Monday, October 31, 2011

Climate Skeptic Finally Gets It!

Well, it seems one of the last professional climate skeptics (I automatically disregard all those lacking climate science credentials) has now conceded that the mainstream scientific professional organizations - such as the National Science Foundation, National Oceanic and Atmospheric Administration (NOAA), NASA and the American Geophysical Union - are correct, and the global temperatures really are "rising rapidly". This according to a report appearing in today's Denver Post ('Skeptic No Longer Cool to Warming', p. 9A).

Richard Muller, an atmospheric physicist who is based at the University of California-Berkeley and the Lawrence Berkeley National Lab, has completed an extensive study - partly funded by the global warming denier Koch Brothers - which shows land temperatures are now 1.6 F degrees warmer than in the 1950s, even taking into account the "heat island" effects near cities (wherein dark asphalt surfaces generate additional heat which had been thought to skew temperature results by the skeptic brigade.)

Muller was apparently motivated by the so-called "Climategate" scandal where hacked emails from a British university (Univ. of East Anglia)apparently disclosed that critical information, data was being deliberately withheld from skeptics that requeste it. This, despite the fact that three separate independent investigations found the researchers at East Anglia to be guilty of nohting more aberrant than academic hubris, some mild snark and poor decision making. Certainly nothing to merit expulsion from any professional organizations or dismissal from their university positions!

But propelled by this incident, Muller proceeded to plumb a range of data, and went all the way back to the era of Benjamin Franklin and Thomas Jefferson for readings in the 18th century. The accumulated evidence from all his data showed agreement with the mainstream global warming research community, that Earth's land tempertures are increasing and more rapidly than ever. Muller, who is to present his results at a conference today, reinforced this by asserting (ibid.):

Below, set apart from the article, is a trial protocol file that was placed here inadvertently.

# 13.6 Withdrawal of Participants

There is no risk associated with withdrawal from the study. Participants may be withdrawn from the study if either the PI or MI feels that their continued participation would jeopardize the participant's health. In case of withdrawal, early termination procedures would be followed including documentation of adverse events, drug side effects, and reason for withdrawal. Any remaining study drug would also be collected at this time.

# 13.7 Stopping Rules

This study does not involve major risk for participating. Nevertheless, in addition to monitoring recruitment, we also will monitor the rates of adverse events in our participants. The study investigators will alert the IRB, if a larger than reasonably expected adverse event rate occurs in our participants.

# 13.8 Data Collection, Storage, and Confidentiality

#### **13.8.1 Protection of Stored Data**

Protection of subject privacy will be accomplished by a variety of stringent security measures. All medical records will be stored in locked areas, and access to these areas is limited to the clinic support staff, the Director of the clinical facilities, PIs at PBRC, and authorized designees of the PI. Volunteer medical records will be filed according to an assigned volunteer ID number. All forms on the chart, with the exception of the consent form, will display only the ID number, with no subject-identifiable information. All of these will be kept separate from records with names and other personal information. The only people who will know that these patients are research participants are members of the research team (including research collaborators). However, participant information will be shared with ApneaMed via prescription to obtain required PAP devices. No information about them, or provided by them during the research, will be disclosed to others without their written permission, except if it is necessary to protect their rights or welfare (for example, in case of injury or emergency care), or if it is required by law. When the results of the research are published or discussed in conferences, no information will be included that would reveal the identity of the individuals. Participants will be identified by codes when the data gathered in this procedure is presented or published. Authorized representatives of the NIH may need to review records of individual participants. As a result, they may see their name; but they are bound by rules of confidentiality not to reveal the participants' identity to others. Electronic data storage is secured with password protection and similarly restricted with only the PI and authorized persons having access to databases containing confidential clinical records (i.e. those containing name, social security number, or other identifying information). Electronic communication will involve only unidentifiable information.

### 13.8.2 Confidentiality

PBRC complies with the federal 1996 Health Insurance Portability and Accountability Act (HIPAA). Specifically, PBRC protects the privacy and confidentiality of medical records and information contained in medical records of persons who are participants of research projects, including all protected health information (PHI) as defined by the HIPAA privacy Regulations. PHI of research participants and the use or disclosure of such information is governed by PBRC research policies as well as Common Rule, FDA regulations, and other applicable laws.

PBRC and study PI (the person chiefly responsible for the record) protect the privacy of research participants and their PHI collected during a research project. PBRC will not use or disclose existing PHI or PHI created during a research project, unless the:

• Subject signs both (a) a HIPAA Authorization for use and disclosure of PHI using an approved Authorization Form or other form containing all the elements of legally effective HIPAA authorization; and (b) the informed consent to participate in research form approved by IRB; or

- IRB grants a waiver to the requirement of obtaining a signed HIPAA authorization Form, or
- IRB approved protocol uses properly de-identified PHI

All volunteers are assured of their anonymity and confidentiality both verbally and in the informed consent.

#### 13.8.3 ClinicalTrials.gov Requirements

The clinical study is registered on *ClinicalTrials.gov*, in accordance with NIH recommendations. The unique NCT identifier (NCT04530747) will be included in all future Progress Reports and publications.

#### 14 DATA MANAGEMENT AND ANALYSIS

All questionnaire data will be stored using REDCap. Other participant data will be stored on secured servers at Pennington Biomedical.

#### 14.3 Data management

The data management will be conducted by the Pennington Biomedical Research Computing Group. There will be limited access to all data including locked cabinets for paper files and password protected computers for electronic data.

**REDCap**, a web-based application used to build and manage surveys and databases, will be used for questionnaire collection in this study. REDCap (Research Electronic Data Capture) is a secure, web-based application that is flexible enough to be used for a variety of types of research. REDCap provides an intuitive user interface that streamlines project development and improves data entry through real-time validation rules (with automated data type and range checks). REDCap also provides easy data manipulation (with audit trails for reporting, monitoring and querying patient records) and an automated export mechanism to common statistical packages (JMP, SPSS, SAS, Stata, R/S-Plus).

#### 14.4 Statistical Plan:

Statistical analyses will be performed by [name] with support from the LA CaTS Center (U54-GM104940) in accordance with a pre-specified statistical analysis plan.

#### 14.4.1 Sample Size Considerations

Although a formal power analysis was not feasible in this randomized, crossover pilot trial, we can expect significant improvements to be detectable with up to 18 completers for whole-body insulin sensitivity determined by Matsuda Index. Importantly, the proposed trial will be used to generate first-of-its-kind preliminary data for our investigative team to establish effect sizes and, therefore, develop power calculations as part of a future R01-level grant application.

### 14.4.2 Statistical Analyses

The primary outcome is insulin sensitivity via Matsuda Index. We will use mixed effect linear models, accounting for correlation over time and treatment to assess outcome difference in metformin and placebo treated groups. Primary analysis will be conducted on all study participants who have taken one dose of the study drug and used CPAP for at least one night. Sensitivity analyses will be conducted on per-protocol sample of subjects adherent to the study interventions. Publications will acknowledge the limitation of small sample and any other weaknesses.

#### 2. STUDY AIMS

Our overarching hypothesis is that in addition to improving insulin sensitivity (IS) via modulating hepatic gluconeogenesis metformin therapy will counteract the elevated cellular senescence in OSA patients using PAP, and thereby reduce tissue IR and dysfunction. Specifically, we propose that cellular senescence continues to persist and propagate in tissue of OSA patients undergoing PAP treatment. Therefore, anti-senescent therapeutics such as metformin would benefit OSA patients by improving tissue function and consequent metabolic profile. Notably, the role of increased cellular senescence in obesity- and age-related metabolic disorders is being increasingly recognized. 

"Greenhouse gases could have a disastrous impact on the world."

At the same time, Muller insisted he approached the research deliberately from the climate skeptic perspective and said two years ago - when he began - "everyone should have been a skeptic". Not really!

As I noted, the emergence of that skepticism 2 years ago was essentially bogus. It was based on a misreading and misinterpretation of a 2008 paper appearing in Nature – written by Dr. Noel Keenlyside et al, and which made a tentative claim for monotonic global cooling since ca. 1998. This 'jumped the shark' and become embedded into the warming skeptics' arsenal of disinfo and set real global warming science education back at least a decade in my estimation. Fools and nitwits grabbed onto it like home made crack, much like they also (mistakenly) latched onto the climategate emails.

At the root of the misinterpretation of the data appearing in the paper, was the lack of anyone on the skeptics' side with adequate statistical background who could vet it properly. Thus, the first ones that did read it, didn't examine the graphs carefully enough and their rush to judgment of a "cooling since 1998" then entered the denier-skeptic lexicon and memosphere. Other lazy deniers then simply accepted the words or opinions of these initial inept readers rather than reading it themselves.